Evolving Gender Roles in Family Business
Sometimes family businesses don’t get enough credit for the societal leadership they so often exhibit.
The long-term view that they bring to the way they plan, strategize and operate, make them a special subset of businesses in general.
For example, many people instantly recognize that family business leaders are often great philanthropists, especially in their local areas.
There’s another area that I’m starting to notice more and more where family businesses are taking an important leadership role, and that’s gender balance.
When looking at any such leadership role, you might think about the intent of any of these leaders, and imagine that there’s some concentrated effort on their part.
But family businesses don’t typically get together and decide that family businessess should do this or that.
They decide what’s best for their family, and once it turns out that many of them are doing the same thing, the leadeship trend emerges.
Wife, Daughter, Sister, Niece
It seems to me that family businesses are leading the way in the area of gender balance in management and leadership roles.
My evidence is anecdotal, based on things that I read and come across on various forms of media.
But it also doesn’t surprise me either.
When it comes time to decide which person to promote to a key position, a high performing woman is less likely to be overlooked when she also happens to be the daughter, sister, cousin or niece of one of the leaders.
My Own Backyard
Perhaps it’s because family businesses have always had a tendency to promote from within, that it’s more natural that any strong woman will be given more of a chance.
When I just think about my own daughter and nieces, as well as my wife and sisters, I know that they are at least as qualified as any man in their roles, and usually much more so.
Evolving Business Styles
It might also have something to do with the way that businesses are being run in less of an old-fashioned, authoritarian way.
The “macho male” attitude doesn’t seem to cut it like it used to, certainly not in the North American culture I’m most familiar with.
A softer touch, more inclusive leadership styles, and more democratic decision-making styles all seemingly play into the trend.
The traditional family roles of wife and mother versus husband and father have also changed a lot over the past few decades and generations.
The “stay-at-home parent” isn’t as much of a staple as it was when I was a kid and everyone went home from school for a nice lunch that Mom was busy making.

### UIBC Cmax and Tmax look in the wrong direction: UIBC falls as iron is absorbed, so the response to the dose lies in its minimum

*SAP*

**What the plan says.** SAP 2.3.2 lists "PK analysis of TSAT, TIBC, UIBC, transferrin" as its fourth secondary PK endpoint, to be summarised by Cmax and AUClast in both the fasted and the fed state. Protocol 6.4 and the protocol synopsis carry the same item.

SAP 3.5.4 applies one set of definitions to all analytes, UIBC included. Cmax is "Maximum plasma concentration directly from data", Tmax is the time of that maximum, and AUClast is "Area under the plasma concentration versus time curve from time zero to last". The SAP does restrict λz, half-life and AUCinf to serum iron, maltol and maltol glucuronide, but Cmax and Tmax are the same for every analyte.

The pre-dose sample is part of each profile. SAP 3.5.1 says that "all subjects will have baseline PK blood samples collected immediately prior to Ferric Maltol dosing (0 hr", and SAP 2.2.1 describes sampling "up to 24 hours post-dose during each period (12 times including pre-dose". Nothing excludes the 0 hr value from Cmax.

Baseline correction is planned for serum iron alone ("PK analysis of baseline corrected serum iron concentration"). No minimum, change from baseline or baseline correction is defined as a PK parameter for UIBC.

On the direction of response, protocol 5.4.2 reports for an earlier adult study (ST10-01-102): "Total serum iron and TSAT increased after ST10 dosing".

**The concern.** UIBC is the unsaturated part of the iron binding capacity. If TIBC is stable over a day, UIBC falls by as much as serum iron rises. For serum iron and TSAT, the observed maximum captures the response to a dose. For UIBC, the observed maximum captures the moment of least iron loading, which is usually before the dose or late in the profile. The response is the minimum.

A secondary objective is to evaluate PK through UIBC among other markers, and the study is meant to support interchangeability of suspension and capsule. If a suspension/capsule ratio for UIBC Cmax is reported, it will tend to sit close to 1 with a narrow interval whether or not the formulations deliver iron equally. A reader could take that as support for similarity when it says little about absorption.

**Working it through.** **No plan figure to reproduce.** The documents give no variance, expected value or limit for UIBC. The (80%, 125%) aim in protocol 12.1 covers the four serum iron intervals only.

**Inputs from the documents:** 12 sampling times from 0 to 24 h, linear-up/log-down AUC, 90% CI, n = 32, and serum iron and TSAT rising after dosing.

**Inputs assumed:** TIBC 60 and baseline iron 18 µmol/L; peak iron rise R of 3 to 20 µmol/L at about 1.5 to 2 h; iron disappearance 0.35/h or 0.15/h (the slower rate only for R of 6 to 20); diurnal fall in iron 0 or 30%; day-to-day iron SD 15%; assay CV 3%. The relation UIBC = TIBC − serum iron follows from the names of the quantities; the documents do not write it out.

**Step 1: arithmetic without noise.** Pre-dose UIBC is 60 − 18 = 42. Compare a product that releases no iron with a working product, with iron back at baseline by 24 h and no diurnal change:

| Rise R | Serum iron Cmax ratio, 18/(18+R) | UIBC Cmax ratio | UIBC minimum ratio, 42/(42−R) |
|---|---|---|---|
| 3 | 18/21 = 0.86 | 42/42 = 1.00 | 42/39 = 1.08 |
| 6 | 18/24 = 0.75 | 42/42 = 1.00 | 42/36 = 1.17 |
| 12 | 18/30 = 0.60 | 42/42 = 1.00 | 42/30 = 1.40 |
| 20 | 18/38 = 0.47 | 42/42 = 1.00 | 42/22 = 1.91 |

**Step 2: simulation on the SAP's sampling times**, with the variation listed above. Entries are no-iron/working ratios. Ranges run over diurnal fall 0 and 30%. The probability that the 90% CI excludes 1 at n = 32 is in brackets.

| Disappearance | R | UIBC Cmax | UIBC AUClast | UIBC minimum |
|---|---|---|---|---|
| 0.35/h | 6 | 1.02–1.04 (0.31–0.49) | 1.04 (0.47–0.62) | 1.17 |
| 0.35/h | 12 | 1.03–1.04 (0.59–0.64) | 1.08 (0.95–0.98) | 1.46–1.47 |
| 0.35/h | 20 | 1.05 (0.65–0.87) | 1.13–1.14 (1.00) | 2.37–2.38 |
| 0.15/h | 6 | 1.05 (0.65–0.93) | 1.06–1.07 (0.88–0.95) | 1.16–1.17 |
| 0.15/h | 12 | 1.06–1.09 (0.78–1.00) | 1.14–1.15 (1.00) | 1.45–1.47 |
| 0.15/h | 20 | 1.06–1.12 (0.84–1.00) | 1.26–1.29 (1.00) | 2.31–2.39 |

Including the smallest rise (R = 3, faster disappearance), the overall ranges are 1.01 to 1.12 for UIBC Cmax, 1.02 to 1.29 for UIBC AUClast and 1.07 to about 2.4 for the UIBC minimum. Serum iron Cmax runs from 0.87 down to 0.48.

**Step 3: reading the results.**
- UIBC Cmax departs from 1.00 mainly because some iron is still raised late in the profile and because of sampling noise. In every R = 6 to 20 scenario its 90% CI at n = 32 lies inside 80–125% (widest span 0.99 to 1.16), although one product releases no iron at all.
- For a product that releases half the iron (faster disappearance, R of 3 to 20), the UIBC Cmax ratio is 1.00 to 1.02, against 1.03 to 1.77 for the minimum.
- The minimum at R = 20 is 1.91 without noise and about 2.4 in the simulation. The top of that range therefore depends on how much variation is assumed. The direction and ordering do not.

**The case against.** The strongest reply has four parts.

Those days are long gone.
Even in cases where one parent makes the conscious choice of taking a career break in order to take on child-raising full time, it isn’t always the mother.
And with couples having children at a later age, the eventual return to the work force can also be an easier fit for a mother who decides to go back to a family business.
While it may be too early to say Goodbye to primogeniture, things are being done in family businesses today that were pretty inconceivable just a few decades ago.
It isn’t just the gender balance either; there are more and more sibling teams running things as more or less equals, with a trend to title sharing like naming a brother-sister team as “Co-Presidents”.
If any two people could pull that off properly, I’d bet on a sibling team anytime.
Soft Skills in a Family Business
I’m not sure this is a 100% true statement, but it seems to me that the “softer skills”, like getting along, democratic decision making, open communication, authenticity and teamwork are even more important in family businesses.
But just because these skills may be more “necessary” there, does that mean we will find them there?
I’m not sure I could make that case strongly; but what I can say is that a family business where the people have those skills, and have things structured for those skills to shine, will be the ones that thrive.
A family business will only remain one as long as the family can agree enough to hold onto it.
Having the kinds of people in charge to make this happen will require diverse groups going forward.
Bet on it, sister!
Between when I first drafted this blog and when I was wrapping it up, my friend and FFI colleague Carrie Hall published this piece which complements it nicely: